Additional indications for knee MRI
Cartilage can be assessed on routine MRI sequences of the knee. Since closed MRI systems have more powerful magnets than open systems, closed MRI systems provide greater anatomic detail.
MRI can identify other lesions, such as spontaneous osteonecrosis of the knee, usually seen in elderly women who may present with sudden knee pain. In such patients, MRI findings of focal replacement of the bone marrow and surrounding edema are specific for osteonecrosis.
Opinions vary as to whether bone marrow edema is always associated with pain. Sequential MRI studies have shown persistence of bone marrow edema for 2 years in patients with degenerative arthritis whose symptoms have waned. Bone marrow edema may be associated with pain but may be absent or inconsequential in the presence of pain.
Because fluid-sensitive T2-weighted MRI is exquisitely sensitive for mobile water protons (ie, in bone marrow edema), it is important that a cause for the edema-like signal be sought on the MRI scan, since this finding is nonspecific and may be associated with articular disease, trauma, osteonecrosis, infection, or bone tumors. Additionally, clinicians need to be aware that the findings on MRI depend on the quality of the study, and are influenced by technical factors such as magnet strength, imaging planes, and use of surface coils.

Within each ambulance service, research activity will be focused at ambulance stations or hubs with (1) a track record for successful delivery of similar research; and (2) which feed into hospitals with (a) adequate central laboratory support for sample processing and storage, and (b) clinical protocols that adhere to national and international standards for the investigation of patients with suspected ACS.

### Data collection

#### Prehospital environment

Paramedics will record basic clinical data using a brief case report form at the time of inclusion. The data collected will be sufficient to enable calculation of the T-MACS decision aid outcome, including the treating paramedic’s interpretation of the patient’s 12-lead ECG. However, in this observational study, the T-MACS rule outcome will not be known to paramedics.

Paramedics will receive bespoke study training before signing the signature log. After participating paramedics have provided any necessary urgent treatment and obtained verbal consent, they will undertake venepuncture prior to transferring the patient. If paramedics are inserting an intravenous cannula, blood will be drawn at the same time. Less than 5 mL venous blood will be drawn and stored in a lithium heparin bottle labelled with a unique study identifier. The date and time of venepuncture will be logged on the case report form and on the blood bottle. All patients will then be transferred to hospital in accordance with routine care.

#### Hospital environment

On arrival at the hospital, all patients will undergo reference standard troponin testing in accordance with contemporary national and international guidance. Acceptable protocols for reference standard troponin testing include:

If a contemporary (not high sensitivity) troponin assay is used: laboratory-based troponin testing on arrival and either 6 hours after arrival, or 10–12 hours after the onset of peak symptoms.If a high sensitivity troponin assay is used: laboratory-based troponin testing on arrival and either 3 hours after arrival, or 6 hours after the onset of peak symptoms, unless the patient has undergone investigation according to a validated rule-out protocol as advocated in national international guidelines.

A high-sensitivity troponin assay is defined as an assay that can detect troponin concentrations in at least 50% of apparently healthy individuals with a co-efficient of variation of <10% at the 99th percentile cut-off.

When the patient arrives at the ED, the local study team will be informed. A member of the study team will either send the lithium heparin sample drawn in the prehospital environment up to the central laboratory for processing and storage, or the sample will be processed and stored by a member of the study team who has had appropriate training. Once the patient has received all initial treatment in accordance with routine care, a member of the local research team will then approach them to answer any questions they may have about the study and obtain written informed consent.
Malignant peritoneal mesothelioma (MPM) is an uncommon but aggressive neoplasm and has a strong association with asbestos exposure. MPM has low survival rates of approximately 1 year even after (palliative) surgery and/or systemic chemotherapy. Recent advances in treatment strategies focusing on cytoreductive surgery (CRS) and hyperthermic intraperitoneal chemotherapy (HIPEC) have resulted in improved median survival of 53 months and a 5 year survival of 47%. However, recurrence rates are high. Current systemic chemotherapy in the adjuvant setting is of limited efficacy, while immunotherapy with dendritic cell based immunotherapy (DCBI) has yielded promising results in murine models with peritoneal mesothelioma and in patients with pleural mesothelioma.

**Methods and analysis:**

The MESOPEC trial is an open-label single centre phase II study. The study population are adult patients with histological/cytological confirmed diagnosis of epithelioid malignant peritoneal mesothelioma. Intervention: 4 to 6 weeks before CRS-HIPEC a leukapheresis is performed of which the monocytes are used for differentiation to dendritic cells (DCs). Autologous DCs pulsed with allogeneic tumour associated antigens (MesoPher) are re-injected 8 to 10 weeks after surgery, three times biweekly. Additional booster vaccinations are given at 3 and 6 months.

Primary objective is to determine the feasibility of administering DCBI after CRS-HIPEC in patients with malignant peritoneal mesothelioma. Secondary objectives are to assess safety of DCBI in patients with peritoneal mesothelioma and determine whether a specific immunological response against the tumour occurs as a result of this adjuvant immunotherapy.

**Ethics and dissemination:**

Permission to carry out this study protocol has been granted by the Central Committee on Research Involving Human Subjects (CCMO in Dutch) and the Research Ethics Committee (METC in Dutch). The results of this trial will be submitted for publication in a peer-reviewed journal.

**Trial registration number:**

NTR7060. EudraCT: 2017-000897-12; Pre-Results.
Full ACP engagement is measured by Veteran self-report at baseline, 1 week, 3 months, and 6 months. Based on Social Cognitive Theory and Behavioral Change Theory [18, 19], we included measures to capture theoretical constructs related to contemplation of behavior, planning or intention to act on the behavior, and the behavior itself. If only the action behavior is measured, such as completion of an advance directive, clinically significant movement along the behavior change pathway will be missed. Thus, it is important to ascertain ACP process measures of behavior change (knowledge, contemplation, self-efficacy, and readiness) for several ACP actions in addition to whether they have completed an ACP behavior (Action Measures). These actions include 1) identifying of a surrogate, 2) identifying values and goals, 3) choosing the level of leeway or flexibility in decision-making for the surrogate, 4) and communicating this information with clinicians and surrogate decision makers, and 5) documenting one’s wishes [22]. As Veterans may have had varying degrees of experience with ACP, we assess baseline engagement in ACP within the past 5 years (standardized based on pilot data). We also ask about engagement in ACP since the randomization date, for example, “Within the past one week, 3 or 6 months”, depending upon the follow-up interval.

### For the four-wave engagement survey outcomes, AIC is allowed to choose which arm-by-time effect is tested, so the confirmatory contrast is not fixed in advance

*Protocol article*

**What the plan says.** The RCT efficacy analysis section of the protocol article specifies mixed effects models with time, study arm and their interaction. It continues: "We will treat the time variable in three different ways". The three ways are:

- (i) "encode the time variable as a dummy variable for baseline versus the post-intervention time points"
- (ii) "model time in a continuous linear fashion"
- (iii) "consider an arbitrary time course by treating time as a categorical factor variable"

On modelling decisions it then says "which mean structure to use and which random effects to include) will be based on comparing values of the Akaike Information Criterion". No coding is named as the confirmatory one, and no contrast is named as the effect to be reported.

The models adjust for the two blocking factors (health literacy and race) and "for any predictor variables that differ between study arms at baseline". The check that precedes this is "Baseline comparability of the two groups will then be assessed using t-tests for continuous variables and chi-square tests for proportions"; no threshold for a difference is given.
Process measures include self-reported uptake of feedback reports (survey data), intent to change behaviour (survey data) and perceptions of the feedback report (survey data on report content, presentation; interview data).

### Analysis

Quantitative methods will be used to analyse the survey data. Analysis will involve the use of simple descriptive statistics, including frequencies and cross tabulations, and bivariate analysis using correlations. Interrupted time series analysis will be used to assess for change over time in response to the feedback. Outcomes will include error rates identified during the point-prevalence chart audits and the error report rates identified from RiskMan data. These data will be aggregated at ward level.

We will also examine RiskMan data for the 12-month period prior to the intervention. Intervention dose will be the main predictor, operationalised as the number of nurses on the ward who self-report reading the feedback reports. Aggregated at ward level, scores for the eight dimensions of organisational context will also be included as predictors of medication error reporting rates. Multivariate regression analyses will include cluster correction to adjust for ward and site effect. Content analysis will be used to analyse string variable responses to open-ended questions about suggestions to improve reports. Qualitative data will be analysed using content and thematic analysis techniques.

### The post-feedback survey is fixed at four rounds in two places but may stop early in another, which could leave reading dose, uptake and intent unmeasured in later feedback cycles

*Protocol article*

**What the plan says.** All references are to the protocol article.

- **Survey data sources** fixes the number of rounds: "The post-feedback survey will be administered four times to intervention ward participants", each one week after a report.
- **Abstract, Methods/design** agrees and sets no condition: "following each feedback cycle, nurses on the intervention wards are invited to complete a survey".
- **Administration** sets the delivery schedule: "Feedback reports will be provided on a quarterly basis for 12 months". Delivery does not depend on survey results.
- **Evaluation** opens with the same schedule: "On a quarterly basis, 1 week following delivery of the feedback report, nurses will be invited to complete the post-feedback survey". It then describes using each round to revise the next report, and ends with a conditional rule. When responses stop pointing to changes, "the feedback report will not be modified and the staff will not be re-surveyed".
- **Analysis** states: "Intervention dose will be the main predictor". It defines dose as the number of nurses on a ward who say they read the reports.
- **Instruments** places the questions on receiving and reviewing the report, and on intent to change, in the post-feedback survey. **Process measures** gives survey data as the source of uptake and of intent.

MRI should be used in patients in whom surgical treatment, ie, arthroscopy, is being considered. As discussed above, several studies have shown that a significant number of unnecessary arthroscopies may be prevented when preceded by an MRI examination.
Figure 5 shows the use of MRI in the evaluation of a 45-year-old man with left knee pain after a motorcycle accident.
ULTRASONOGRAPHY HAS ONLY A LIMITED ROLE
Ultrasonography does not play a major role in the evaluation of acute knee pain in the United States, in part because the accuracy of the results depend much on the technical skills and experience of the operator.
Ultrasonography can be useful in evaluating for rupture of the quadriceps and patellar tendon, or to assess a repaired tendon after surgery,15 and it is a quick and reliable way to determine the presence of joint effusion and popliteal cyst. It is also used to guide needle placement for joint aspiration and injection.